Community Agriculture Alliance: Value of cultural heritage work realized
Nearly a year ago, I had the opportunity to share a centerpiece of the Northwest Colorado Cultural Heritage Program: our Torchbearers.
By definition, a torchbearer is one to lead or inspire others in working toward a valued goal. Building upon our NWCCHP interpretive themes — Forces of Nature and Ways of Life — we continue to share the rich and diverse stories and heritage assets of a five-county, 17-community region of Northwest Colorado.
Our Torchbearers come in all sizes and capacities. Whether it is representatives of the town of Yampa, members of Hahn’s Peak Area Historical Society, Economic Development partners in Rio Blanco County or the staff at the Colorado Welcome Center in Dinosaur, the goal has remained the same: interpret the vast heritage of Northwest Colorado and impart the authentic stories and vibrant legacy of the region, while generating economic vitality within our communities.
To accomplish this goal, NWCCHP Torchbearers build resources, such as gateway interpretive signs for their communities; create day trip itineraries for locals and visitors alike to explore the region; and help build a short video library for our website, nwcoloradoheritgetravel.org. Check out the most recent video, featuring the storied influence Arthur Carhart’s time in the Flat Tops Wilderness had on our nation’s land preservation initiatives.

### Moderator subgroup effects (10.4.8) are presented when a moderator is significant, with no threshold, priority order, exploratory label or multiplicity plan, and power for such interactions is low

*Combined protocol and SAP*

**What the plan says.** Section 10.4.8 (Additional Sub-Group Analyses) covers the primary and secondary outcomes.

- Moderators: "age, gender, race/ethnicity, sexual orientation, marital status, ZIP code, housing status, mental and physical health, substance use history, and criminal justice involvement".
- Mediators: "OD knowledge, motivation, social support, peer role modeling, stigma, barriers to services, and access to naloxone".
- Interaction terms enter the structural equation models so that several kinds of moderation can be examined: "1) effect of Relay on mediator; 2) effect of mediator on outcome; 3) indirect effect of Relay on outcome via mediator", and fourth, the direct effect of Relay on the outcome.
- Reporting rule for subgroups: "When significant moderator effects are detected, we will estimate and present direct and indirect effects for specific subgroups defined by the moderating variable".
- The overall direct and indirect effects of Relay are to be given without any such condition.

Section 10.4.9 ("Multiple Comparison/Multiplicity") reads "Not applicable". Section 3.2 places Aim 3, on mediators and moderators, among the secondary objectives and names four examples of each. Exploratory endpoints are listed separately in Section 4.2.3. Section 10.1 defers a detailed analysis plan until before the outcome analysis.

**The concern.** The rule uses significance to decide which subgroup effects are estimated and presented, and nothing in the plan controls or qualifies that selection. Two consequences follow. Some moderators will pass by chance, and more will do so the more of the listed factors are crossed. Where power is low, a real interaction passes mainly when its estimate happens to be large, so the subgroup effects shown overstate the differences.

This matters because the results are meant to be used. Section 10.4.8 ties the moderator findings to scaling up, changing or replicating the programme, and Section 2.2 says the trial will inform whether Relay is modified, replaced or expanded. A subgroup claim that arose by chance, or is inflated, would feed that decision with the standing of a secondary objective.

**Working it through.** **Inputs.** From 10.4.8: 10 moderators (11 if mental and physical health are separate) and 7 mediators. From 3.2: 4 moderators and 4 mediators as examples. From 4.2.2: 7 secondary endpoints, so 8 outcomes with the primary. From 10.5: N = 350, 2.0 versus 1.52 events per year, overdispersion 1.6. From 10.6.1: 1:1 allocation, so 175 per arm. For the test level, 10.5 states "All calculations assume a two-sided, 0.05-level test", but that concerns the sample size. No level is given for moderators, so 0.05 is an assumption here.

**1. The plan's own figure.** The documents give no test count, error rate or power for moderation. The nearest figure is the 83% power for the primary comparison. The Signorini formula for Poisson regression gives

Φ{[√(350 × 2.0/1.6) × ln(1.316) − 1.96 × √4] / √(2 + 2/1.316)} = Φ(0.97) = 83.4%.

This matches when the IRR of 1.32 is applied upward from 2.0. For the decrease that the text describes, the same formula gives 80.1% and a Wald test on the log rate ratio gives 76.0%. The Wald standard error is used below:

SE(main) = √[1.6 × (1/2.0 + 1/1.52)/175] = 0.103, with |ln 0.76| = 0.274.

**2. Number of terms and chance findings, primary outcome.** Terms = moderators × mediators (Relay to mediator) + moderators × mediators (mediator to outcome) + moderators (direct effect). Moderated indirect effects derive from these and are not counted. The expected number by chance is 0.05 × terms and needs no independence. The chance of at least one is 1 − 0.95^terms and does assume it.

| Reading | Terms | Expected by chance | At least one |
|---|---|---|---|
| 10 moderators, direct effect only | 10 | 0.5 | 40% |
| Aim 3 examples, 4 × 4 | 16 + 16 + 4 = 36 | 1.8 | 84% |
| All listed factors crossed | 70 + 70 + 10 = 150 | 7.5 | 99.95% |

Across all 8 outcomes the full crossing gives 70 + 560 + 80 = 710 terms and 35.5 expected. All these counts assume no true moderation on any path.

Also, look for a new interpretive sign for the Steamboat Barn, a public education project that shares the story of one of the Yampa Valley’s most famous icons.
Leadership of the Northwest Colorado Cultural Heritage Program and its Torchbearers is proud of its work in the region. And, as a nonprofit organization, we take seriously the need to have measurable outcomes to demonstrate success. But the impact of cultural heritage programming and projects can be difficult to quantify.
Benefits of Historic Preservation, Edition 2017, released in February at the Colorado Preservation Inc. Conference, is produced for CPI and funded by History Colorado. An expanded version from three previous ones that focused almost entirely on the impacts of the tradition-built, environmental aspect of historic preservation. This edition looks at the full spectrum of heritage and preservation, including Cultural Heritage Tourism, Colorado Creative Districts and Colorado Scenic Byways.
Though some of the current data specific to cultural heritage tourism is being refined, excerpts from the report are encouraging steps in realizing NWCCP’s goal to generate economic vitality in our rural communities.
Thirty percent of Colorado overnight leisure trips taken in 2015 had a specific interest in visiting historic places, up from 2009, when only 22 percent of trips had historic places as a specific interest.
Additional research has shown that, in 2013, cultural travelers spent an average of $1,319 per trip, up from $994 in 2009. This spending rate outpaced traditional leisure travelers nearly 2 to 1 in some areas.
Data specific to travel regions in Colorado remain elusive, but there is no doubt these statistics would not be impressive if not for dedicated heritage and preservation Torchbearers in Northwest Colorado.
Nancy B. Kramer, is program coordinator for Northwest Colorado Cultural Heritage Program.
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